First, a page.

Mr. Symonds was beneficed at Sandwich in Kent, during the civil wars; styled by Edwards, " a great independent, and a great sectary." If we are to give credit to this writer, he was of a high and imperious spirit, and, in his views of church discipline, remarkably rigid and severe.+ He relates of him what he calls " a merry story," which is as follows: While he was at Sandwich, a person came to him to be catechized; but, instead of performing the duty of his office, he sent him to a mechanic of the town to do it for him; and when he was expostulated with, and asked why he had done so, he replied, " that one goose might best teach another to eat." The author applies and improves this story by adding, "so merry are our most demure independents.";
The following account of Mr. Symonds we give in the words of this writer. "There is one Mr. Symonds, a great sectaiy," says he, "who came to Loudon since the wars, and preached at little Alhallows, Thames-street, and at the Tower, where I have been informed, that he hath preached several strange things: as, for toleration, and liberty for all men to worship God according to their consciences, and in favour of antipadobaptism. Also preaching once at Andrew's, Undeishaft, for Mr. Goodwin, he preached high strains of antinomianism: as, that Chri.-a was a legal preacher, and lived in a dark time, and so preached the law, but afterward* the gospel came to be preached. Afterwards, preaching at Lawrence Poultney, on the day of thanksgiving for taking Sherborn castle, he spake of the great victories the saints, meaning the independents, had obtained; and yet the parliament was now making jaws against these saints. As at Loiidon he hath preached thus; so since he left London, this last summer, he pn ached at 1iaih before the General strange stuff, viz. against presbytery, saying it was a limb of antichrist, pleading for, liberty of conscience, and for those who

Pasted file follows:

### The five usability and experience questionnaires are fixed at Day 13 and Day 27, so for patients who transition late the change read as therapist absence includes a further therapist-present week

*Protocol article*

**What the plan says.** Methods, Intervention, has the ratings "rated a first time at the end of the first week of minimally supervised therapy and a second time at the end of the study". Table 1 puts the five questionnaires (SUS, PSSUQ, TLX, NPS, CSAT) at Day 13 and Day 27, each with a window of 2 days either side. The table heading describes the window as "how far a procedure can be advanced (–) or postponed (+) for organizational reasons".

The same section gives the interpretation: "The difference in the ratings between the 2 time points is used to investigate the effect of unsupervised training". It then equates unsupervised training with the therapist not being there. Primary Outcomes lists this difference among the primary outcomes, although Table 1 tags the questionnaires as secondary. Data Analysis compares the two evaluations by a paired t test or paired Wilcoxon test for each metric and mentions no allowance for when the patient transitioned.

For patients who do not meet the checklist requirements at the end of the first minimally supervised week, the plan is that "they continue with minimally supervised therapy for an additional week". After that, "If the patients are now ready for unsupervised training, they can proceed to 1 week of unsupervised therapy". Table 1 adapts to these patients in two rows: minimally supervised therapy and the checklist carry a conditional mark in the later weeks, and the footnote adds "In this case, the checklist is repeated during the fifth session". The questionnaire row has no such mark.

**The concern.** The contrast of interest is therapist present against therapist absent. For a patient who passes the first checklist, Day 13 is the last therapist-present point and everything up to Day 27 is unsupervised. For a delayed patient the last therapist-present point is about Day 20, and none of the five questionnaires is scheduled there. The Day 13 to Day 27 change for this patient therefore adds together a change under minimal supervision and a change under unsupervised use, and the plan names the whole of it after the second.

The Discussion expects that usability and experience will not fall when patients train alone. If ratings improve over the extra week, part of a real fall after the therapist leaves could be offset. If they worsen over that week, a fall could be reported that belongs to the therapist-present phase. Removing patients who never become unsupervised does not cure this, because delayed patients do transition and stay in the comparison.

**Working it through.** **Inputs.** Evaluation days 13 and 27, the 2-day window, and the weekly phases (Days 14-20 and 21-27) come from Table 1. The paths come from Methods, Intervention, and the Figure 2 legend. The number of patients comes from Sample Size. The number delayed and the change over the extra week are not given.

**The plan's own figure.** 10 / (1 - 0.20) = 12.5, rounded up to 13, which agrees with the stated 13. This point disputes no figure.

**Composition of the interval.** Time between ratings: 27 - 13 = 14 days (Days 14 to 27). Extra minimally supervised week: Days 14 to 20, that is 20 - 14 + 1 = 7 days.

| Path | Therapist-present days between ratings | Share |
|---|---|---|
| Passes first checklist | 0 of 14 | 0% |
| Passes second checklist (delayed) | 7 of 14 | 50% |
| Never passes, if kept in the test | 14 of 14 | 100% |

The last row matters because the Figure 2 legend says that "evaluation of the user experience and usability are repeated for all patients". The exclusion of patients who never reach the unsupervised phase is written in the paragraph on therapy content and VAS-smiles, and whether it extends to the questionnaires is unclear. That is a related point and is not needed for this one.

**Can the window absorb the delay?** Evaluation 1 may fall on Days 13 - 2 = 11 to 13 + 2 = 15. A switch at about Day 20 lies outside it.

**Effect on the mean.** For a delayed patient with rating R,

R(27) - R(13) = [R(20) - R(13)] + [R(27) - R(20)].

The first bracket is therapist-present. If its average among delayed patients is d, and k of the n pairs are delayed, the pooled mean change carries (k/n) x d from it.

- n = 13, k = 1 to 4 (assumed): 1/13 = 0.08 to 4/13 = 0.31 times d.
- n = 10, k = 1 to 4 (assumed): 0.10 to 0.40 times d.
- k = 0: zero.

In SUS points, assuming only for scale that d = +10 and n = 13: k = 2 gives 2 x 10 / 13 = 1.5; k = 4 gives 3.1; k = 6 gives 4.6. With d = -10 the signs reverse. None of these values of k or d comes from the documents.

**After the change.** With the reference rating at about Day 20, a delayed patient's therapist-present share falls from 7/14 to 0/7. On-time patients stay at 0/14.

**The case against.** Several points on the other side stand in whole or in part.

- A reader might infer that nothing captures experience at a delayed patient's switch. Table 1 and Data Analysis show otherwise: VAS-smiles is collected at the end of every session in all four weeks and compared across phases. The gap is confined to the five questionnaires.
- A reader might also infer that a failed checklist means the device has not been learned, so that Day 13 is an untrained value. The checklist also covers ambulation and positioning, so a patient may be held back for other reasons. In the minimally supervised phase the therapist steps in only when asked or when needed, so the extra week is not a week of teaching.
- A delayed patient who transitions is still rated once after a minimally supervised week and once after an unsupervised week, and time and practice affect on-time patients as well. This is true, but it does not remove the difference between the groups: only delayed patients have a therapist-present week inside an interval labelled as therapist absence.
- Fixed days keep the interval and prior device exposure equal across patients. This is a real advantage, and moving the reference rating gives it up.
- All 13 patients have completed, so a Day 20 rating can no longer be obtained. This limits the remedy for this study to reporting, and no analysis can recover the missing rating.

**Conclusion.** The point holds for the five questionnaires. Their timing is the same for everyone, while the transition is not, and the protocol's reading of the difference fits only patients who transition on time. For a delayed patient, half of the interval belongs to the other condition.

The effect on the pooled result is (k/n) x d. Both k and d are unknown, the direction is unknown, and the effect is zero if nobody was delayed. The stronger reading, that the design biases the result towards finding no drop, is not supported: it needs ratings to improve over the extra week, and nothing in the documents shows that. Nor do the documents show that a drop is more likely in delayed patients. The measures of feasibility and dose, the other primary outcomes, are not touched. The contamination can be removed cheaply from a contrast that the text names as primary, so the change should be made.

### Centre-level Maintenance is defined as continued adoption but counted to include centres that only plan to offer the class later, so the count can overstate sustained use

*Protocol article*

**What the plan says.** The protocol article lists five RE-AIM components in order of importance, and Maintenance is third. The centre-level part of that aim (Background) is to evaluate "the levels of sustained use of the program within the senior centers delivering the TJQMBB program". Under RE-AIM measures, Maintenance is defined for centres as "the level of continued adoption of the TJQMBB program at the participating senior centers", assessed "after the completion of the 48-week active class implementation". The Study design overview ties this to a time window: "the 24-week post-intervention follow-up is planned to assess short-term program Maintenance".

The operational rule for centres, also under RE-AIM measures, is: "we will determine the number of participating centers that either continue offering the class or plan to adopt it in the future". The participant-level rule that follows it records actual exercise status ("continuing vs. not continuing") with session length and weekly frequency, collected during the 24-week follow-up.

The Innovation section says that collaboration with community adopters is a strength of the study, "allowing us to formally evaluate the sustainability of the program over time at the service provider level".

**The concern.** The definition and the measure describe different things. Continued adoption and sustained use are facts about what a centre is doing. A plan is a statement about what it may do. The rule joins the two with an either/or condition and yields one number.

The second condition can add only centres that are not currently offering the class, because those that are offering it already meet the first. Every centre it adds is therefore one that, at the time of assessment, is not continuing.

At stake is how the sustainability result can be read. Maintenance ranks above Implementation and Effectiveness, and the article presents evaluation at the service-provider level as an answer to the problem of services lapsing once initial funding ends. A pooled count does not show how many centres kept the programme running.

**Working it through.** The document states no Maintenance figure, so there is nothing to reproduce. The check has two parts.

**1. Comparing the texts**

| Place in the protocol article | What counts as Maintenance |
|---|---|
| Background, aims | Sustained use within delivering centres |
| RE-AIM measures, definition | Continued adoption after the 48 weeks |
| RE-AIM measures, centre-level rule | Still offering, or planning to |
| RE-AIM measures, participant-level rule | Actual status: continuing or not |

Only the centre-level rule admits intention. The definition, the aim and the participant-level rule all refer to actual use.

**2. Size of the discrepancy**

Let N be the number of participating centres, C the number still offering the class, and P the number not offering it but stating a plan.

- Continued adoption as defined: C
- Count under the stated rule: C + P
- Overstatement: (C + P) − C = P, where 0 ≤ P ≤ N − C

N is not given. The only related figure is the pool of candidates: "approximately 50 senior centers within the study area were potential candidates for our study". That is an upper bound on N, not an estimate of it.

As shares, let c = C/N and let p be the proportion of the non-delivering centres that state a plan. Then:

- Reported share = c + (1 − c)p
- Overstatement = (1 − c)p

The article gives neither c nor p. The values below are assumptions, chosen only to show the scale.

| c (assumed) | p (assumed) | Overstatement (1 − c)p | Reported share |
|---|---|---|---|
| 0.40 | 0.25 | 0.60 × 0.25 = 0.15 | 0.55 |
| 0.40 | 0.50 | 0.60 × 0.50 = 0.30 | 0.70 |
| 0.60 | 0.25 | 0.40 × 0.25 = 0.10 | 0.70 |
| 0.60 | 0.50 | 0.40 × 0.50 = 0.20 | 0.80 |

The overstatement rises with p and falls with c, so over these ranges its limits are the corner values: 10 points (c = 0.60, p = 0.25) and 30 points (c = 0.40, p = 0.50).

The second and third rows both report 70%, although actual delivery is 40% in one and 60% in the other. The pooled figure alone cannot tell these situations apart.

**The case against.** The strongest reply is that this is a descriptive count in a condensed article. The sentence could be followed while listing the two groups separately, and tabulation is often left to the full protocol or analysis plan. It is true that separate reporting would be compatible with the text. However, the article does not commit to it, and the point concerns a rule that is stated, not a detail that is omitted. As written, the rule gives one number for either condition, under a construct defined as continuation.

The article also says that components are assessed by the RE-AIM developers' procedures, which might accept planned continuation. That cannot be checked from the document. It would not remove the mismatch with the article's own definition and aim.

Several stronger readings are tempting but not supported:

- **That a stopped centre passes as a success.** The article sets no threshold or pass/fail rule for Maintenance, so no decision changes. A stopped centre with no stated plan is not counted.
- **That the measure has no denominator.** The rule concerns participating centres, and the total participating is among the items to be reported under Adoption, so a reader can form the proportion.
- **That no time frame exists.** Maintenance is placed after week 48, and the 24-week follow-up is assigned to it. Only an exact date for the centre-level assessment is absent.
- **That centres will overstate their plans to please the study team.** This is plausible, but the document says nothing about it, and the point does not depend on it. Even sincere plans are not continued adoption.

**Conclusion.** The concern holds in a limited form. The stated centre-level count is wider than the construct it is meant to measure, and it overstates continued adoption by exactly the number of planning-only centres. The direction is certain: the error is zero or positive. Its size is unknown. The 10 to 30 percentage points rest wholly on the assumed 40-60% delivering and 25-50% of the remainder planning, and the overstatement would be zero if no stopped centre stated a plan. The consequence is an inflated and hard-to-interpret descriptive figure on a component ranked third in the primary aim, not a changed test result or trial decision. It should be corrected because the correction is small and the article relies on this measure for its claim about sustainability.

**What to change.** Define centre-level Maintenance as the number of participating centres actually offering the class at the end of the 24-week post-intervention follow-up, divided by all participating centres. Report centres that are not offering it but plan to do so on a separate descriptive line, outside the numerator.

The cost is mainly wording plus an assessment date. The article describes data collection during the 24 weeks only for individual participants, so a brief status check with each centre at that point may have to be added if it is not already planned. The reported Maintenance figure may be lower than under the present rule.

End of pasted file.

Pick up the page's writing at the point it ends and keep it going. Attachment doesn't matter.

• Edwards's Gancrffina, part iii. p. 160,161.
+ IMd. p. 1C8, 109. | Ibid, p, 76.
would not have their children baptized till they came to years of understanding, and for weavers and ignorant mechanics preaching; when he spake of these men's gifts, and their having the Spirit, before learned men and men bred at universities, with a great deal of this stuff. It is a sad tiling, that Sir Thomas Fairfax, that valiant and well-affected gentleman, .should have such kind of chaplains and preachers upon all occasions to preach before him. I have spoken the more of this Mr. Symonds, because I hear he is nominated one of the itinerary preachers of Wales; that so the country and ministers may be aware of him; and that the assembly, when he comes to be approved of, may do their duties, and not let him pass so easily as they did Mr. Cradock."*
From this curious narrative it appears that Mr. Symonds was of the baptist persuasion ; and it is further observed, that he was approved and appointed by the house of commons to preach in Wales. He was living in the year 1646; but was a different person from Mr. Joseph Symonds, pastor of the church at Rotterdam in Holland, a brief memoir of whom is given in the next article.t